Top 9 Cannabis FinTech Companies in Web3
The hemp industry has persistent problems with payment processing, but the current hemp fintech area outside of Web3 includes CanPay, Hypur, Aeropay, Dutchie and KindPay.
Cannabis companies are largely behind the Web3 curve, but in recent months, several leading cannabis companies in the Web3 ecosystem have joined the old guard. The link between cannabis and Web3 may not be clear at first glance, but both industries are relatively new, semi-regulated and attract some of the most talented talent in the world. This paper focuses on cryptocurrencies for cannabis and payment systems.
Cannabis Companies and Web3: A Brief Introduction
Not surprisingly, enthusiastic cannabis companies that are comfortable operating in their quasi-regulated industry are reluctant to add additional regulatory uncertainty to their business models by participating in Web3 applications in their companies.
Both industries were largely born of the stick-it-to-the-man contraception movement and have deep global roots and stratified international communities. Many groups in both communities focus on social justice. And both communities (and often their service providers) are still working on eggshells, waiting for strong and definitive guidance from local and national governments. This is the world we operate in, and it is not the case that a complete legal explanation of any ecosystem appears at any given moment.
The company's leading cannabis fintech on the web3:
The first cannabis companies Web3 started in 2014 and there are many more: PotCoin (POT), CannabisCoin (CANN), HempCoin (THC) and DopeCoin (DOPE). All this arose in response to state-owned legal cannabis brands operating almost exclusively on money.
PotCoin focuses on the adult market in Colorado and includes Web3 with PotCoin rewards and philanthropy through the PotCoin Foundation.
CannabisCoin focuses on improving transactions in medical marijuana dispensaries.
HempCoin focuses on B2B transactions with farmers, manufacturers and medical and leisure outlets. DopeCoin seeks to facilitate the virtual black market Silk Roads for the sale of marijuana worldwide. DopeCoin is based on a proof-of-stake validation model that allows verifiers to earn additional DopeCoins as a reward for supporting the DopeCoin network.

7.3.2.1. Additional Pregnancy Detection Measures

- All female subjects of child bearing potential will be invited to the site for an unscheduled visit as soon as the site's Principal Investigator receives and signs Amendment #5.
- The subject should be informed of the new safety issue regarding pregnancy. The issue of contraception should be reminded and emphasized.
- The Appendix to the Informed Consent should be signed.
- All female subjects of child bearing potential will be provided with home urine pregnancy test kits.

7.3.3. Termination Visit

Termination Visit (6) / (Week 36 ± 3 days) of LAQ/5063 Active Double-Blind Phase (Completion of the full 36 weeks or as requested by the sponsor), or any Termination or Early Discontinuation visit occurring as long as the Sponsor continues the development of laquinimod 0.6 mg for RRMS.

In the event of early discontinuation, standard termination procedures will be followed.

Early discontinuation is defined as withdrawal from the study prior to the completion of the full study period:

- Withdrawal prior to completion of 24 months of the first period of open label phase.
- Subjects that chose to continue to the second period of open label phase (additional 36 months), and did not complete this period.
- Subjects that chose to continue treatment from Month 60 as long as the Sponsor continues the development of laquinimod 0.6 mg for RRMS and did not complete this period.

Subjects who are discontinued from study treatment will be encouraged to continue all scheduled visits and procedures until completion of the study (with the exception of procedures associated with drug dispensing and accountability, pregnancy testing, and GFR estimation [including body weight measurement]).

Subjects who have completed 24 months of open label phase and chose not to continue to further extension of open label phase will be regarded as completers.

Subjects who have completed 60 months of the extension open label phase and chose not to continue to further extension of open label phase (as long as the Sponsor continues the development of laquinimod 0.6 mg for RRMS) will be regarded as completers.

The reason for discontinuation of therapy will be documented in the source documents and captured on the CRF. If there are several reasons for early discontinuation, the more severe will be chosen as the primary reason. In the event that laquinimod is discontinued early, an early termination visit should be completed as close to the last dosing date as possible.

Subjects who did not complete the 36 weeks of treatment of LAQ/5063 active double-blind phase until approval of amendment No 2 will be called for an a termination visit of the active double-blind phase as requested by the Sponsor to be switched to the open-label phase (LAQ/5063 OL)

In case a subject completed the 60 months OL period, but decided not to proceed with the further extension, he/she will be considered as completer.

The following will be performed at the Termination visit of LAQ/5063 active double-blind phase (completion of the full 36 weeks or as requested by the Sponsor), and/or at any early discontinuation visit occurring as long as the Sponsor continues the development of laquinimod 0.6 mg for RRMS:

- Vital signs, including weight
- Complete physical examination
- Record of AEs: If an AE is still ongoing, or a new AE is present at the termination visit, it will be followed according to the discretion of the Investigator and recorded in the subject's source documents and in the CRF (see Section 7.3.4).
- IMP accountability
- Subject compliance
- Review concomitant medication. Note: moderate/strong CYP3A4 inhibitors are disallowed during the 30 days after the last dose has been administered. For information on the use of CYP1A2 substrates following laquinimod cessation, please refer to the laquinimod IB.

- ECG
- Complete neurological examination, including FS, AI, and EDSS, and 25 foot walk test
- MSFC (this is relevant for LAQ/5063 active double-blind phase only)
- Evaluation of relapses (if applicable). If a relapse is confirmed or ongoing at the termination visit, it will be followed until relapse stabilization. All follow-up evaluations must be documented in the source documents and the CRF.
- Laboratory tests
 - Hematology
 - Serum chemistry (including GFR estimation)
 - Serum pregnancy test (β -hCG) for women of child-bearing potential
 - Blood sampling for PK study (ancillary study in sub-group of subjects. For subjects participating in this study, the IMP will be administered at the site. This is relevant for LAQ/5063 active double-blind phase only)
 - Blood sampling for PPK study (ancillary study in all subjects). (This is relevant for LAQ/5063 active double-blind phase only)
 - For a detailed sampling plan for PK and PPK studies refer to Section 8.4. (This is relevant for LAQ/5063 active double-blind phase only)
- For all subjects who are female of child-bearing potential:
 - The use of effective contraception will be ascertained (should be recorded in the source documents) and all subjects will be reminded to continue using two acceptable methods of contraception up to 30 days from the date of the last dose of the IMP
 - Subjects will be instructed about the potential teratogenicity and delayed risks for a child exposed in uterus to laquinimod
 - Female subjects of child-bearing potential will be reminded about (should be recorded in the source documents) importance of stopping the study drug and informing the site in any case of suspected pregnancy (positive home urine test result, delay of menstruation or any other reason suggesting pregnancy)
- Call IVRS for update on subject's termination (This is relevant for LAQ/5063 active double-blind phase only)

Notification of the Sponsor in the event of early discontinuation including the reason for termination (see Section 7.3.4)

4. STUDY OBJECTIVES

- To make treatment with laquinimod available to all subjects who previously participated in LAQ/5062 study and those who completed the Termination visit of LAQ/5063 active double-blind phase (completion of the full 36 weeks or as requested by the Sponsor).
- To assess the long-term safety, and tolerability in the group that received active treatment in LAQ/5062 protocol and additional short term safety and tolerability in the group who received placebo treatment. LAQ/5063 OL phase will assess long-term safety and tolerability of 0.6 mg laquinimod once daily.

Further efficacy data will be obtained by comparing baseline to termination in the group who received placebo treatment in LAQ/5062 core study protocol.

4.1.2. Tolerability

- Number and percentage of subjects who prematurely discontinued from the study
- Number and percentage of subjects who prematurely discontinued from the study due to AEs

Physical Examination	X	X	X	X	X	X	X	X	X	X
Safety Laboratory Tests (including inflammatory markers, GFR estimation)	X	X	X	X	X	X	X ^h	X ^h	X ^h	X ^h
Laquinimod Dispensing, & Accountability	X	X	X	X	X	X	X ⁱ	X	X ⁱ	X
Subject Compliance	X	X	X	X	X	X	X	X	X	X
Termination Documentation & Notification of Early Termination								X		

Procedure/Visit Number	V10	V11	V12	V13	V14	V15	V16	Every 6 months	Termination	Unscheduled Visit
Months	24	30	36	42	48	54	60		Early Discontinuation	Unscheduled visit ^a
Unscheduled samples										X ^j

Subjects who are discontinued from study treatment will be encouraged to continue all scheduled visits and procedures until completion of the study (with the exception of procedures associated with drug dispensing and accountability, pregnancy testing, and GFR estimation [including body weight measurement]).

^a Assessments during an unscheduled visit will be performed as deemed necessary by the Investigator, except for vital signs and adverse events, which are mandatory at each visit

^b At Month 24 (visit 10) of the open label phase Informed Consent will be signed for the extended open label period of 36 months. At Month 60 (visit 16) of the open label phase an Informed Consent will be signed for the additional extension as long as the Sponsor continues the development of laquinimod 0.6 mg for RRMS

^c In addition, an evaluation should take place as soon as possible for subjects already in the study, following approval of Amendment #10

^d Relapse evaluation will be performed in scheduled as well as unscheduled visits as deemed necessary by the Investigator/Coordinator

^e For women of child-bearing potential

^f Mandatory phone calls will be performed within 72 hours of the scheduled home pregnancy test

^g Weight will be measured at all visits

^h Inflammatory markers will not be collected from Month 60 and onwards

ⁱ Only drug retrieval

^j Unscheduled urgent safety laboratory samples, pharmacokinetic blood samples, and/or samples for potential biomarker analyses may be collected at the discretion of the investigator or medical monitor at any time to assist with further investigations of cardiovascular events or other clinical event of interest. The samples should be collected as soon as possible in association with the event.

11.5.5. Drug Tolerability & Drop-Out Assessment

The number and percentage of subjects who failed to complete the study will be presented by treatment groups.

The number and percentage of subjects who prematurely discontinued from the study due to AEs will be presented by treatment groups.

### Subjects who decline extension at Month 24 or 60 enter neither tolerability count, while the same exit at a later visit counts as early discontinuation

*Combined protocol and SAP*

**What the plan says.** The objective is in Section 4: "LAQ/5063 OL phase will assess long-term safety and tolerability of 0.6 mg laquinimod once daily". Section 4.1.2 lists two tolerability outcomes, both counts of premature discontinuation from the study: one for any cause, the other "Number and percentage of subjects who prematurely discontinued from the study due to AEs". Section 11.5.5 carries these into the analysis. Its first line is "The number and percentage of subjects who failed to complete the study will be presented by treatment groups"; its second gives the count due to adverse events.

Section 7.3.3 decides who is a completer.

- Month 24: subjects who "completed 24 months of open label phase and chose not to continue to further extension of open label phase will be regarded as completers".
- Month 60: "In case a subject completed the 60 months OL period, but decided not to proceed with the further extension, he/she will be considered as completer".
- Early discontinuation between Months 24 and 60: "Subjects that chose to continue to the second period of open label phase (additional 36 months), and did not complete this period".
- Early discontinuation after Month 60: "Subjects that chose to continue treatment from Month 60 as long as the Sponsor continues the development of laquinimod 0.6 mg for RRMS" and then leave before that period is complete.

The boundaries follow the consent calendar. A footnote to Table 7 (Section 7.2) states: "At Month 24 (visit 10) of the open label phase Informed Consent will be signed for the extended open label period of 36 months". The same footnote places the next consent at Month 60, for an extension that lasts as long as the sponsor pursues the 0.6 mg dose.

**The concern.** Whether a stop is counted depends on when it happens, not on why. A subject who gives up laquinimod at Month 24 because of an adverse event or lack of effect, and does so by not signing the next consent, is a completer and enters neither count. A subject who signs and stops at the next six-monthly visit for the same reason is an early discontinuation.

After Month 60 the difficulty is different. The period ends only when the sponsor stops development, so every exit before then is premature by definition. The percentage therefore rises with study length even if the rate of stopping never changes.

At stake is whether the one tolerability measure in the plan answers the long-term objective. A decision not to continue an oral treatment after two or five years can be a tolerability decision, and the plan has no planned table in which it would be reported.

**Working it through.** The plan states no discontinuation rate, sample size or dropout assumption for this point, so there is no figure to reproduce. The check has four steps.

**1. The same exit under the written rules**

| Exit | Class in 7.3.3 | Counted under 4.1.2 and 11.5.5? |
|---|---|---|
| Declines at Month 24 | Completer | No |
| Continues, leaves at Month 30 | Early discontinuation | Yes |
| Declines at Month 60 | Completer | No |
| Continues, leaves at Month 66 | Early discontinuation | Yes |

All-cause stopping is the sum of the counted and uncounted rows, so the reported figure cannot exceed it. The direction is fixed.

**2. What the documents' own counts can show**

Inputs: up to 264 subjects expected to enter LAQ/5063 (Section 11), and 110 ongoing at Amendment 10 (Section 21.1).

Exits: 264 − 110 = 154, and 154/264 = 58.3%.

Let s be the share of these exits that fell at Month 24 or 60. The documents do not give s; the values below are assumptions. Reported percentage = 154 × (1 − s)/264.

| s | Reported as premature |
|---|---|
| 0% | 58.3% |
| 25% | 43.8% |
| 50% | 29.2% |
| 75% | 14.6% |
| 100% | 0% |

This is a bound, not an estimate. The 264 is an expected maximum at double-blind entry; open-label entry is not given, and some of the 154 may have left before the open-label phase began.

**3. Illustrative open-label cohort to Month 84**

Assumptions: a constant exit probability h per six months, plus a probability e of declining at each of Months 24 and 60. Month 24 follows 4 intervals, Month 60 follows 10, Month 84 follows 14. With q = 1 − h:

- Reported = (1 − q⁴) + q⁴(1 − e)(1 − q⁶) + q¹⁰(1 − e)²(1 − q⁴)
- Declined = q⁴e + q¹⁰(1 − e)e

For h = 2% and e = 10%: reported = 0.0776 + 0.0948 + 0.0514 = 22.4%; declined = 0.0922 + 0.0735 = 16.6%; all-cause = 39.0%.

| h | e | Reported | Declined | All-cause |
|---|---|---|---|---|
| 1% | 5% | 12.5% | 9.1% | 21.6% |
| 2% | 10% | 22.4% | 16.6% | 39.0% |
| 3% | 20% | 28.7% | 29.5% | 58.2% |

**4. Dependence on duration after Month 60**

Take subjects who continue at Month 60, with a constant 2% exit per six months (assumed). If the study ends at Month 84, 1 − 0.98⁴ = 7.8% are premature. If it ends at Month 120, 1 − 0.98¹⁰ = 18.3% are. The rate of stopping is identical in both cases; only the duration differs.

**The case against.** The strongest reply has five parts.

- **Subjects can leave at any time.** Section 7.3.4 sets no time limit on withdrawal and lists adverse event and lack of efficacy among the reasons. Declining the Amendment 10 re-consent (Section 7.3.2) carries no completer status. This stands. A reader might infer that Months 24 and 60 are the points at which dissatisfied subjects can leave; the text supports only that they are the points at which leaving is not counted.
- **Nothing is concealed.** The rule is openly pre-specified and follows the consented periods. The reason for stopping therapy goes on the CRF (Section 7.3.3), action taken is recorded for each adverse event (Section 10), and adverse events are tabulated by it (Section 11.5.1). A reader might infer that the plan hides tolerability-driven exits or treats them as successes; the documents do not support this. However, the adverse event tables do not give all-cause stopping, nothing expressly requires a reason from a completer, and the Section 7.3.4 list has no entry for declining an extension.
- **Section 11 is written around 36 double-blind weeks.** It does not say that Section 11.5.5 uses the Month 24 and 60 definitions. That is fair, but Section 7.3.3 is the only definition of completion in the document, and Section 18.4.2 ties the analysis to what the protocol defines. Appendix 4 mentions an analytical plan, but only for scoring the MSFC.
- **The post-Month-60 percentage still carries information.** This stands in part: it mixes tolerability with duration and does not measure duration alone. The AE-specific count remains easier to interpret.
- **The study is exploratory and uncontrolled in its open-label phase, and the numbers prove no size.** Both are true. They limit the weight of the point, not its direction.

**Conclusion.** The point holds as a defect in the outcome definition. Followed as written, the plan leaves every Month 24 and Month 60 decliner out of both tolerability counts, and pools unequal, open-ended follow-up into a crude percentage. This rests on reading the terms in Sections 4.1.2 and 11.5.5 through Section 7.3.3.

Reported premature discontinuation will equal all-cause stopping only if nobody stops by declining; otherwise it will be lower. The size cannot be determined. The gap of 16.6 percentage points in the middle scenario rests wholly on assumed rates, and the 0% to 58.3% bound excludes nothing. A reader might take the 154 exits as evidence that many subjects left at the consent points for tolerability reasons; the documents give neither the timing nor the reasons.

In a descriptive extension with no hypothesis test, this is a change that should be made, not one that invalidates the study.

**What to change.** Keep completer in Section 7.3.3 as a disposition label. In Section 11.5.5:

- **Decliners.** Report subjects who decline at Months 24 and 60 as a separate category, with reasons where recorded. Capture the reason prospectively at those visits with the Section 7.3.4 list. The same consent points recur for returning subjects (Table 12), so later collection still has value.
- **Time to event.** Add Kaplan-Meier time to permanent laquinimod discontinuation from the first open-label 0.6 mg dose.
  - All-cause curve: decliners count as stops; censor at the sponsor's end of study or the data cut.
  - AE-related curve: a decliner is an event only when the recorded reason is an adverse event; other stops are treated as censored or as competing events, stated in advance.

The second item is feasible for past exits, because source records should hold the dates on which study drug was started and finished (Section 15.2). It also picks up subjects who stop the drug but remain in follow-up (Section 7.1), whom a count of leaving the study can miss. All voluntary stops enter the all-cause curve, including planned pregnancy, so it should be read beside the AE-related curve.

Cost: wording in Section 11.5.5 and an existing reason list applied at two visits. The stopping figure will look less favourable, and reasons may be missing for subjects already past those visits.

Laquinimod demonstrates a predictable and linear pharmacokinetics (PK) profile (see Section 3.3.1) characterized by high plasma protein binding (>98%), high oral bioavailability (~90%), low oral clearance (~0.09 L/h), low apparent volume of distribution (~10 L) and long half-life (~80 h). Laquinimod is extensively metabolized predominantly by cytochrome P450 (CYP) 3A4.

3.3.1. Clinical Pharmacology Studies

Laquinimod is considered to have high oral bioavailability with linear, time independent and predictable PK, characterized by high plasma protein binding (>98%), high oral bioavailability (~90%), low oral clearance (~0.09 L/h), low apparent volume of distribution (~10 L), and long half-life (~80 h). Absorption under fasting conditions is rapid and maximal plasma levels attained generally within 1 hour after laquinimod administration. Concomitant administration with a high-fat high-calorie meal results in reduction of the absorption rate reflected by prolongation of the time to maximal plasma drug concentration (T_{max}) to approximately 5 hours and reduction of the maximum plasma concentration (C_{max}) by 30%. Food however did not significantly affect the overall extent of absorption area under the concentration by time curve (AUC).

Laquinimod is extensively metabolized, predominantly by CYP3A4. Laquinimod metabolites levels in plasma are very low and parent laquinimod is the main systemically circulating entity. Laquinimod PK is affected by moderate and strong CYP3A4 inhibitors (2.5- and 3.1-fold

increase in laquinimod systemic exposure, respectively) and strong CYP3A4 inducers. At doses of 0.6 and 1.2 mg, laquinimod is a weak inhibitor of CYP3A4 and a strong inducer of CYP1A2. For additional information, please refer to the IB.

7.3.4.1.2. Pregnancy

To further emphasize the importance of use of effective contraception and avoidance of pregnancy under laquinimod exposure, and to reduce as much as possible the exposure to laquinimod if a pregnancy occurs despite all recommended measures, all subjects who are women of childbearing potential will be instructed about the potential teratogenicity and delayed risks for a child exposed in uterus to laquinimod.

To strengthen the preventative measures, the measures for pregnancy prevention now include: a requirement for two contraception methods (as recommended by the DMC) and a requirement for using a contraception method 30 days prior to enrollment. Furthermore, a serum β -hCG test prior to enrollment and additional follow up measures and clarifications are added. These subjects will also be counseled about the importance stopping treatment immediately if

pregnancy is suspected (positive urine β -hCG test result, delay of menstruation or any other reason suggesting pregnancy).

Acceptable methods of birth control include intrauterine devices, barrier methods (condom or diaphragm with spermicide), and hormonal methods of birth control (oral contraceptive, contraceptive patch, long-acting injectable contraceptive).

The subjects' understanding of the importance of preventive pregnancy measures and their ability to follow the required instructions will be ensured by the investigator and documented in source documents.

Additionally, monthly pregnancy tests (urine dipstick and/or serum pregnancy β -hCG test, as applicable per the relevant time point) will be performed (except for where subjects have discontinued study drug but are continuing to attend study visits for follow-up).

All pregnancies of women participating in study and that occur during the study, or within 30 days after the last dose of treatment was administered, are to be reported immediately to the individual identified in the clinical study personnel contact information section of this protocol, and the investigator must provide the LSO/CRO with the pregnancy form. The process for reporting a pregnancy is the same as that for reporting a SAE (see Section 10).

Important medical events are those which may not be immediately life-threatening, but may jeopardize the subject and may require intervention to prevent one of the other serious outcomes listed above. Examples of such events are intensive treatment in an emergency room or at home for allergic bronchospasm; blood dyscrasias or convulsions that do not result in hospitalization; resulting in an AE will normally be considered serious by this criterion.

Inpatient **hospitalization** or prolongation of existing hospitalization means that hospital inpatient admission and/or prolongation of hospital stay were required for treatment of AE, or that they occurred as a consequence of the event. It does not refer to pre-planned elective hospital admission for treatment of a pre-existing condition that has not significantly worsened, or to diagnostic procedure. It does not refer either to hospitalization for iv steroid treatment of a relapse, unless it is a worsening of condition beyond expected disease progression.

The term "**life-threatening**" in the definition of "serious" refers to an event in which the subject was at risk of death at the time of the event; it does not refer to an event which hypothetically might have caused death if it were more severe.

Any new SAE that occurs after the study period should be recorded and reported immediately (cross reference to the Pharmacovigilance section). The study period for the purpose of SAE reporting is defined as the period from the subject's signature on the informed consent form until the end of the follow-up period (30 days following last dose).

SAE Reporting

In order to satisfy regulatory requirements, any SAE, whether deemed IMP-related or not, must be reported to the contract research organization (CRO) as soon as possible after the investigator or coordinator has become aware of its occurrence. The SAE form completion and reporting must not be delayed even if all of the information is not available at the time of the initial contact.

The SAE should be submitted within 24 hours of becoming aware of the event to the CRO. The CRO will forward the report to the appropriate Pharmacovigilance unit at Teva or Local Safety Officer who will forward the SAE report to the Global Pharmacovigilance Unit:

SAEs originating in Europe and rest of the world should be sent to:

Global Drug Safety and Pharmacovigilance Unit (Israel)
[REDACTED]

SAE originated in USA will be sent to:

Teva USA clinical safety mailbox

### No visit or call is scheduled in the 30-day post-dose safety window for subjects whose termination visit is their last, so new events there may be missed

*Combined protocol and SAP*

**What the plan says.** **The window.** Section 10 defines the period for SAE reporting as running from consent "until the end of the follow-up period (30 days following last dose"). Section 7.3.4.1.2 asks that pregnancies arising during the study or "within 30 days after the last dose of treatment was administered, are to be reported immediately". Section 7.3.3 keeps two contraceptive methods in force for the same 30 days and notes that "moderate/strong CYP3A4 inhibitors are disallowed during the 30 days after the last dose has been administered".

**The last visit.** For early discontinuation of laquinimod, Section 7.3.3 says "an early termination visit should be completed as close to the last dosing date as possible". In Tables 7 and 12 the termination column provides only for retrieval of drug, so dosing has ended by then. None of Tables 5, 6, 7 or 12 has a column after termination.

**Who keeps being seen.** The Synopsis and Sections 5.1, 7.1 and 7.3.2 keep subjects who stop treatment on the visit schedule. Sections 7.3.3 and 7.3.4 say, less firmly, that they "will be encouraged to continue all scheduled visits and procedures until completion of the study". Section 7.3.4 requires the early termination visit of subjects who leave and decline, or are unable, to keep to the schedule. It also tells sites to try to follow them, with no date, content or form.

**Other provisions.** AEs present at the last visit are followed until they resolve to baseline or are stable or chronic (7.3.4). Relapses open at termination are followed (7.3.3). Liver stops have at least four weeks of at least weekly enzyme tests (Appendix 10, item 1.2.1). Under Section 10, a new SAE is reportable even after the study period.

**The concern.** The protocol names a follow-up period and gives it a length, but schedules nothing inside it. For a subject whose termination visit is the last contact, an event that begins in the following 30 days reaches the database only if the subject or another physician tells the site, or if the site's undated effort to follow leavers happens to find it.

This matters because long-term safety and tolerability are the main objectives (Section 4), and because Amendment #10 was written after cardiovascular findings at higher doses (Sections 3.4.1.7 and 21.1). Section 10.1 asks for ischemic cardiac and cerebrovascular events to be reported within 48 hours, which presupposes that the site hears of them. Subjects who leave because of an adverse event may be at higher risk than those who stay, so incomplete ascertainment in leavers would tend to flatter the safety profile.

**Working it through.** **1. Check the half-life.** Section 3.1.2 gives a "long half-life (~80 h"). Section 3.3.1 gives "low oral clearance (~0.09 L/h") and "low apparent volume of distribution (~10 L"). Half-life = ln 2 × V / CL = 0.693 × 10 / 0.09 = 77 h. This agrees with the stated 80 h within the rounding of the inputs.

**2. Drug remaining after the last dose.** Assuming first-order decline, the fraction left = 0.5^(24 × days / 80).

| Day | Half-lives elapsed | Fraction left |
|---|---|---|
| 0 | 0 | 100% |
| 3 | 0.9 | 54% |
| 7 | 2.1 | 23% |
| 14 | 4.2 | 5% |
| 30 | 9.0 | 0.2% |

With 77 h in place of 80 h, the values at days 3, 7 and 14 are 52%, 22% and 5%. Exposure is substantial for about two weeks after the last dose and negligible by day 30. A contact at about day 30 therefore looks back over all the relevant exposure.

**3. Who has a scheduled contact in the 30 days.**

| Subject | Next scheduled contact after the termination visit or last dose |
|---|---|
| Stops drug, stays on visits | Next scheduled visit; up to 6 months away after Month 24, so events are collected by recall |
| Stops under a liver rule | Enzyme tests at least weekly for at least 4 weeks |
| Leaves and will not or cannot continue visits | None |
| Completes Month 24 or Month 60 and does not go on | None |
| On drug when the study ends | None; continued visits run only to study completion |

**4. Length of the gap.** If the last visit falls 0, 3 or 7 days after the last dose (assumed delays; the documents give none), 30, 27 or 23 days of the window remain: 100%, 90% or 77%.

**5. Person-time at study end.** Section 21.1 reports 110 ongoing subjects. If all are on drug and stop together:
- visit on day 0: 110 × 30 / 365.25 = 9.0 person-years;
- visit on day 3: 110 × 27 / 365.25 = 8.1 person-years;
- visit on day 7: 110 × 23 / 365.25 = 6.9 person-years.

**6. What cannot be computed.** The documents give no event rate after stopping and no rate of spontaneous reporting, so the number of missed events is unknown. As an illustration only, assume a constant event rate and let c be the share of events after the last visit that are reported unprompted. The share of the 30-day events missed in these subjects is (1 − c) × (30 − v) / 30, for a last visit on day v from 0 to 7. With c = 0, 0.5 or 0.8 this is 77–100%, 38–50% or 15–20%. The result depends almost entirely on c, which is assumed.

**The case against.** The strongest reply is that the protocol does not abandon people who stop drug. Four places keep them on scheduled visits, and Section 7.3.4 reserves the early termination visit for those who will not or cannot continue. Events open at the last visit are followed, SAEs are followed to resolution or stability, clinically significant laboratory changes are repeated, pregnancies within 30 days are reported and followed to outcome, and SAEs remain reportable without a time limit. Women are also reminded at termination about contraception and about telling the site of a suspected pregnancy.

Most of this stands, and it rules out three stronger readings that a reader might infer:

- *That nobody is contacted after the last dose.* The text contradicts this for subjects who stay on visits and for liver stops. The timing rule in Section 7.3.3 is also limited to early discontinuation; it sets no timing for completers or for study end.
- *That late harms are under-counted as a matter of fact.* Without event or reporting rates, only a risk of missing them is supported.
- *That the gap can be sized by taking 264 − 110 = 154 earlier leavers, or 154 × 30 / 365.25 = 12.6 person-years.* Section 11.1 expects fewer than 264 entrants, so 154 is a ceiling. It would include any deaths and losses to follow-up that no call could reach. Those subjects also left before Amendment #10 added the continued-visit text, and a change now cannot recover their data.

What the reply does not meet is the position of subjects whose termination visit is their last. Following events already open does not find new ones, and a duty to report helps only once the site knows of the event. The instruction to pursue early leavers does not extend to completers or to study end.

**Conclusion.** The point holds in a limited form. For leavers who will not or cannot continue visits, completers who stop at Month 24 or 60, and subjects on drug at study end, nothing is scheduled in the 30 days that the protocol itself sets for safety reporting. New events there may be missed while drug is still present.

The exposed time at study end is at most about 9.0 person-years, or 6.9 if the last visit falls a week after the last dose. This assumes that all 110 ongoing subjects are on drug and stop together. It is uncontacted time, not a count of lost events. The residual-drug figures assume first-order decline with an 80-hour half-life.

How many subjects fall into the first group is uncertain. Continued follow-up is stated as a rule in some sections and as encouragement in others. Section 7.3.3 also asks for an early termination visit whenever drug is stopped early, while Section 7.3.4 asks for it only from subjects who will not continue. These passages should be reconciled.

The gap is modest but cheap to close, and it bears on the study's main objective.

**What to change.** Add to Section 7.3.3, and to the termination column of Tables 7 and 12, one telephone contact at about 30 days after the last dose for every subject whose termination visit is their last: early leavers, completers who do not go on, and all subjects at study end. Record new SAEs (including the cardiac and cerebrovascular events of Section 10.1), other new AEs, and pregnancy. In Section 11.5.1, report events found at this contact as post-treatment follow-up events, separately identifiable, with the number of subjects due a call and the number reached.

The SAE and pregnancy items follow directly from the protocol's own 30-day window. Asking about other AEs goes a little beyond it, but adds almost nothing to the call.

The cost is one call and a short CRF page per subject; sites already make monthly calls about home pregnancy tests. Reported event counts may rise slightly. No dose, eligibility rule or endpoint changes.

The total market capitalization of these four best cannabis cryptocurrencies is only $ 3 million, and although each has experienced an explosion after ICO (first currency bid), its market capitalization has always been the one that has disappeared since then.
These cannabis cryptocurrency companies are still working to reduce the market burden on the sector. Crypto exchanges such as these can provide deposit services, much like banks, but with shorter fees and access to many different payment options across borders and within fiat and virtual currencies. Diverting industry from money will reduce overall market risk and allow legislators, regulators and industry players to focus on improving the business environment, creating better products and increasing efficiency. industry standards worldwide.
The tax application is also not rejected. Cryptocurrency transactions are part of the public management system, which allows supervisors to quickly monitor companies and individuals for tax compliance.
The leading cannabis fintech companies on the web3: payment
The hemp industry has persistent problems with payment processing, but the current hemp fintech area outside of Web3 includes CanPay, Hypur, Aeropay, Dutchie and KindPay. They use ACH transfers as prepaid cards or more creative payment processing methods, such as revolving credit lines or no ATM transactions outside credit card schemes, to embarrass them for cannabis.
Many FinTech cannabis web3 companies are developing competitive cannabis sales solutions and application programming interfaces ("APIs"), which are bridges that allow different software or computer systems to interact. These APIs hope to bridge the deep gap between traditional banking, cryptocurrencies and cannabis to facilitate all types of B2B and B2C transactions with the performance of web3 cryptocurrencies that they can use.
As expected, this business model presents many barriers to entry because there are different mixes in the US. current and future cannabis and financial regulations. These types of cannabis fintech companies are required to work with existing licensed financial institutions or are qualified by state and federal regulators, such as Coinbase, with licenses to transfer money from many US states, and are also registered as a broker dealer.
If we know anything about cannabis and Web3 so far, it's that the flow of business is more than the flow of regulation. Smart entrepreneurs continue to ask good questions and change their business models in the wind.